One of the key benefits of smart cards is the ability for some cards to support on board cryptography. For more information on cryptography please read "Applied Cryptography" by Bruce Schneier. Cryptographic smart cards open up a whole new realm in information security because it now allows a secure place for storage of keys and keyrings. By doing the actual cryptography on the card, the keys never have to leave their storage place. This gives the card holder a secure way of storing keys especially if the key pair was generated on the card. I will briefly describe what is necessary for using smart cards with cryptography.

Cryptography comes in two flavors: symmetric and assymetric. Symmetric cryptography is when two parties share a secret key that no one else knows. They use this key to encrypt and decrypt messages. If that key were to get loose though, anyone could do the same. Assymmetric cryptography works in key pairs. There is a public and private key. The public key is anywhere and can be used by anyone to encrypt a message that the owner of that public key decrypts with their private key which is safely stored on the smart card. Since symmetric cryptography is generally thousands of times faster than assymetric, a combination of the two are used to achieve the best level of security at the right speed. Imagine the following schema.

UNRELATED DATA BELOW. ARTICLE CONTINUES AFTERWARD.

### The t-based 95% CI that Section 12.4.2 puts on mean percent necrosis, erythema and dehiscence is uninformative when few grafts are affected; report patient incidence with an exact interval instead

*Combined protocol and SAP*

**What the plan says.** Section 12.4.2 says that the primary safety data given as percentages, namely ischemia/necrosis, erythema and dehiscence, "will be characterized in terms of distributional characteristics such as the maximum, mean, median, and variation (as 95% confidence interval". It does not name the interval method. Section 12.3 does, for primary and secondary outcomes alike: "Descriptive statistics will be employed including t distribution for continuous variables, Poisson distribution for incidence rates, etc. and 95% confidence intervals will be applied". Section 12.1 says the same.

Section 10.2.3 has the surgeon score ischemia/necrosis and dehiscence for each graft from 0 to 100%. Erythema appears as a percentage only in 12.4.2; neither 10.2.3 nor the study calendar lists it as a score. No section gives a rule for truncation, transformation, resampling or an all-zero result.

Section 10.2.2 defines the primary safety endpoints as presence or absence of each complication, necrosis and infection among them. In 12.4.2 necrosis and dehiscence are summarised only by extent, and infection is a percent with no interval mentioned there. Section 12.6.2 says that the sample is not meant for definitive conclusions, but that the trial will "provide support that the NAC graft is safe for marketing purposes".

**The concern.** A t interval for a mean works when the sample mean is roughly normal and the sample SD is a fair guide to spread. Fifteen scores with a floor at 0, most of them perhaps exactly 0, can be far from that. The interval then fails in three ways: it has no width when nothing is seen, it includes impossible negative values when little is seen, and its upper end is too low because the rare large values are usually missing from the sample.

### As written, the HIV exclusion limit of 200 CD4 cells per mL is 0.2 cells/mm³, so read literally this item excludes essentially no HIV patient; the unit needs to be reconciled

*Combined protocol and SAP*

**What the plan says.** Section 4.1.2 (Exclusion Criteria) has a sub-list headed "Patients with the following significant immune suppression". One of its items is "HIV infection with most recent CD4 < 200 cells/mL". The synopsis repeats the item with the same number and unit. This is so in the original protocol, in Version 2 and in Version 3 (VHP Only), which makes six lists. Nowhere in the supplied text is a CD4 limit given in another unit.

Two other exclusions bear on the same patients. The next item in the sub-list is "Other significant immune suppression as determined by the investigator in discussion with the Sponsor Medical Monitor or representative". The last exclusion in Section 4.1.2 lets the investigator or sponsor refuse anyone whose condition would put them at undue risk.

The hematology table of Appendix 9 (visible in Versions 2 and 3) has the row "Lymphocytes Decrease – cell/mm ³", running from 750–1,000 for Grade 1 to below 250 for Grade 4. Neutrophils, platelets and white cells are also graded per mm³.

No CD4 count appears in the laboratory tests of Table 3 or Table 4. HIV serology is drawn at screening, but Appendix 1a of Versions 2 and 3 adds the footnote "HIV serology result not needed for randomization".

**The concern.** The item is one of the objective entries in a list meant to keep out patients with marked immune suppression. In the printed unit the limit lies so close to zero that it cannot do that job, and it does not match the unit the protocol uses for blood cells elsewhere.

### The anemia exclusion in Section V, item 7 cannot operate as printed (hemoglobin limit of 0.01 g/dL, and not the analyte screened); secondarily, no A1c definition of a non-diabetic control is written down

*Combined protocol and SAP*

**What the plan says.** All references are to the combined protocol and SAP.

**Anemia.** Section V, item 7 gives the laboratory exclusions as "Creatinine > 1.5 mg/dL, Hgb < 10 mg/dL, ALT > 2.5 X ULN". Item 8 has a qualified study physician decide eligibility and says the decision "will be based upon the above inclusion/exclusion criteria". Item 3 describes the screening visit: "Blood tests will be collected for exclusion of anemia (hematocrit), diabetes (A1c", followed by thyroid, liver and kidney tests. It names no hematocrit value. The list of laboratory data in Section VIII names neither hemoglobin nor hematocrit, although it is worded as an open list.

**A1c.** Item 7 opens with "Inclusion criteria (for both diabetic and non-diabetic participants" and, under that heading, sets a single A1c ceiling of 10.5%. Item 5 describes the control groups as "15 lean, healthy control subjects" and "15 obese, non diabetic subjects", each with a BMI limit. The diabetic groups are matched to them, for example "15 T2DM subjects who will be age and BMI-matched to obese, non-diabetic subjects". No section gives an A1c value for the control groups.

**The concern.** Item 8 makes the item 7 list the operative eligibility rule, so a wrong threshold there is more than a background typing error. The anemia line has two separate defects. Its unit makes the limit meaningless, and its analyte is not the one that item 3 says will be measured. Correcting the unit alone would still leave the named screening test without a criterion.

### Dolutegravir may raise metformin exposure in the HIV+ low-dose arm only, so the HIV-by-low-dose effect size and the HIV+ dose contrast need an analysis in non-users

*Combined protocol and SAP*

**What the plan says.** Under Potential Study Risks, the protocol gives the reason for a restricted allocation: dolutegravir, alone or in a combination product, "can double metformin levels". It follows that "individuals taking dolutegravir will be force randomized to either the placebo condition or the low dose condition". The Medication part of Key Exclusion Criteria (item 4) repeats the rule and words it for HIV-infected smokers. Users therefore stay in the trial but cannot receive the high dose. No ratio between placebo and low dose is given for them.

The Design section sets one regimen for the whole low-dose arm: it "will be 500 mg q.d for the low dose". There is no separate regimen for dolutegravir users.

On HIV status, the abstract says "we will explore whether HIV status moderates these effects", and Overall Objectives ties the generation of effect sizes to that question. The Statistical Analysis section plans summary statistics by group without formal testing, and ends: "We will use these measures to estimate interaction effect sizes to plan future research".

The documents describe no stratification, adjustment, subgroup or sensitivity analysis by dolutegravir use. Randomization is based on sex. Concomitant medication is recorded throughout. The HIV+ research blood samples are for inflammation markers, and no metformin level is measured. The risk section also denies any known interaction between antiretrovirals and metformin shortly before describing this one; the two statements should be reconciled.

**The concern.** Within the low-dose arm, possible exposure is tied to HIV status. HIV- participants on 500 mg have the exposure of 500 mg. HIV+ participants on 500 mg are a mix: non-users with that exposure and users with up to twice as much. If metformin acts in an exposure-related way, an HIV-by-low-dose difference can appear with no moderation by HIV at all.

A user wants to encrypt a large file to send to another user in a secure fashion so they decide to use public key cryptography. Since symmetric cryptography is much faster, the user encrypts this large file using a symmetric cryptographic algorithm such as DES. Now the user has the symmetric key which is usually small and fixed-width. This key unlocks the encrypted file so this key must be encrypted using the receivers public key. By doing this, the reciever has the private key that decrypts the symmetric key that allows the receiver to then decrypt the file using the same symmetric algorithm. For more information on different types of cryptographic algorithms please visit . This page will also show freeware and non free software libraries in different programming languages to perform various cryptographic functionality.